A Nice Show – a pop-up exhibition by Nice’n Easy at &gallery in Miami

Nice’n Easy, a collaborative endeavor by artists Allison Matherly and Jeffrey Noble, presents new works in a pop-up exhibition at Miami’s &gallery. The exhibition, simply titled “A Nice Show” features paintings, sculpture and a site-specific installation referencing Miami, and exploring movement and reflection. The artists’subtropical vernacular is expressed via the incorporation of plants, depiction of water movement, use of white tiles and Art Deco inspired colors such as flamingo pink, peach sherbet, pool blue, lilac and tropical greens. The paintings conjure images of swimming pools and the Atlantic ocean as well as the Art Deco buildings on Ocean Drive. Reaching for a romatic and poetic register, Nice n’ Easy create an environment defined by emotional connections and points of reflection.

The first point of reflection are the benches in the main exhibition space. They are meant for viewers to take a seat, inviting the viewer to become part of the exhibition and create a personal art experience, and then go beyond the art and spend time with themselves and others, engaging, reflecting and enjoying the surroundings. The inviting space creates a platform for intimate exchange between artwork and viewer, artists and viewer, and between multiple participants as viewers share experiences utilizing the benches or interacting with each other through the mirror in the project room and within the gallery space.

Focused on creating immersive experiences, the project room installation features mirrors and neon circles, thereby incorporating viewers into the artwork via their reflections but also, again, inviting them to engage with the artwork and then take the experience beyond the art. The circles, inscribed with the words “You” and “Me,” referenced interpersonal dependency, self-help and recovery, which are recurring theme in the artists’ works. The fountain underneath the mirror serves as a third point of reflection as viewers can see themselves, albeit distorted, as the water also reflects the mirror and vice versa. Viewers are also invited to throw a coin and make a wish, thereby joining their hopes with the artwork and creating a very personal context surrounding the art and viewing experience.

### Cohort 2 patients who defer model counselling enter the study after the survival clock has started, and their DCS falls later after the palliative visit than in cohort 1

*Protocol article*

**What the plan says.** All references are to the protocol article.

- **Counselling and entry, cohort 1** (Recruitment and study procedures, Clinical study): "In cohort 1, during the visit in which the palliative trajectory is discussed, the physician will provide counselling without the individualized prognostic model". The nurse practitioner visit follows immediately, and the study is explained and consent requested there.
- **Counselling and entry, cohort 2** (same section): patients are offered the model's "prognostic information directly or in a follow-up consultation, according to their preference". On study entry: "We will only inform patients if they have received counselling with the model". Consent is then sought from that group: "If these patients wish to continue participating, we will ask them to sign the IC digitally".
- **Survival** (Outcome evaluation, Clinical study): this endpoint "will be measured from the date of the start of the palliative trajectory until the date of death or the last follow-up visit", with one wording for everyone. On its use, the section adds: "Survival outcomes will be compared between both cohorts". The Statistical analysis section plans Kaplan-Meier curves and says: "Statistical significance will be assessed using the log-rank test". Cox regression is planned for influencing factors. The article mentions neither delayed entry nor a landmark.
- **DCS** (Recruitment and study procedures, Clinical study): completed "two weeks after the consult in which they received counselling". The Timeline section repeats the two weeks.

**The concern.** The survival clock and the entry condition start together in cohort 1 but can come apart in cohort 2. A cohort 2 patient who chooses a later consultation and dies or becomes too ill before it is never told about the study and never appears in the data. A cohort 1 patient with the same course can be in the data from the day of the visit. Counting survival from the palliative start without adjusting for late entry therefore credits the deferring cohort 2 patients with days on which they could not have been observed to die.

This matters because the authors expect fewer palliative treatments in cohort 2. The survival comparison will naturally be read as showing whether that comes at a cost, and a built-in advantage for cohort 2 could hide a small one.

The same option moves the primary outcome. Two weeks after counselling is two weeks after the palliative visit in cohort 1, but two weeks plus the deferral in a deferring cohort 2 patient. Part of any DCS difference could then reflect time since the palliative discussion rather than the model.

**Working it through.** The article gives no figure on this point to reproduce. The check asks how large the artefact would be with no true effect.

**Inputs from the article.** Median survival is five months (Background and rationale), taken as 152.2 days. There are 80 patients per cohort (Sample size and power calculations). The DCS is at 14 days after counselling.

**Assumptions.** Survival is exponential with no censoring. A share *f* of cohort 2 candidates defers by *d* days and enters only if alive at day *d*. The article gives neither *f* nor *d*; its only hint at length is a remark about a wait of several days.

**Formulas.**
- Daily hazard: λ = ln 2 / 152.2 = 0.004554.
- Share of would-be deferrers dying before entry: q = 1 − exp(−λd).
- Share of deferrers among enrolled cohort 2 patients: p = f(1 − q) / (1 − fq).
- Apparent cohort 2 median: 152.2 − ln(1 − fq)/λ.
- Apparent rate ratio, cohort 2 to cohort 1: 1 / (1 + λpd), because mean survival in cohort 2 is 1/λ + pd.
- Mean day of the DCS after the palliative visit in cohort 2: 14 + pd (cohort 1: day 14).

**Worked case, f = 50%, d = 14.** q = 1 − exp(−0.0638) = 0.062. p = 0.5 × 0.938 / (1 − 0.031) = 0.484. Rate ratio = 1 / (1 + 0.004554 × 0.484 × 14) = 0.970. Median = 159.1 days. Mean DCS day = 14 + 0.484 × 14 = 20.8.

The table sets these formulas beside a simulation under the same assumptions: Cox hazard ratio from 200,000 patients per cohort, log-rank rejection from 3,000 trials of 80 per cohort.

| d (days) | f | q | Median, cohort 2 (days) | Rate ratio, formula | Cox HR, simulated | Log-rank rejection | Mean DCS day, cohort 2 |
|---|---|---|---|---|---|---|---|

The water movements of the fountain reference the paintings of the main exhibition and connect the spaces visually as well as conceptually. The fourth point of reflection moves through the entire exhibition in waves, as the artists capture the light reflections on water on the canvases. The viewer is surrounded by lights dancing on top of the water, and the swaying and constant motion of the waves, transporting a certain freedom and vastness into the confines of the gallery. The fifth and final point of reflection is the exhibition at large. Surrounded by movement as well as counterpoints of stillness that invite to take a break, the viewer can move through the space at their own pace. The artworks and curation are steering the viewer along but allow enough space for thought and engagement.

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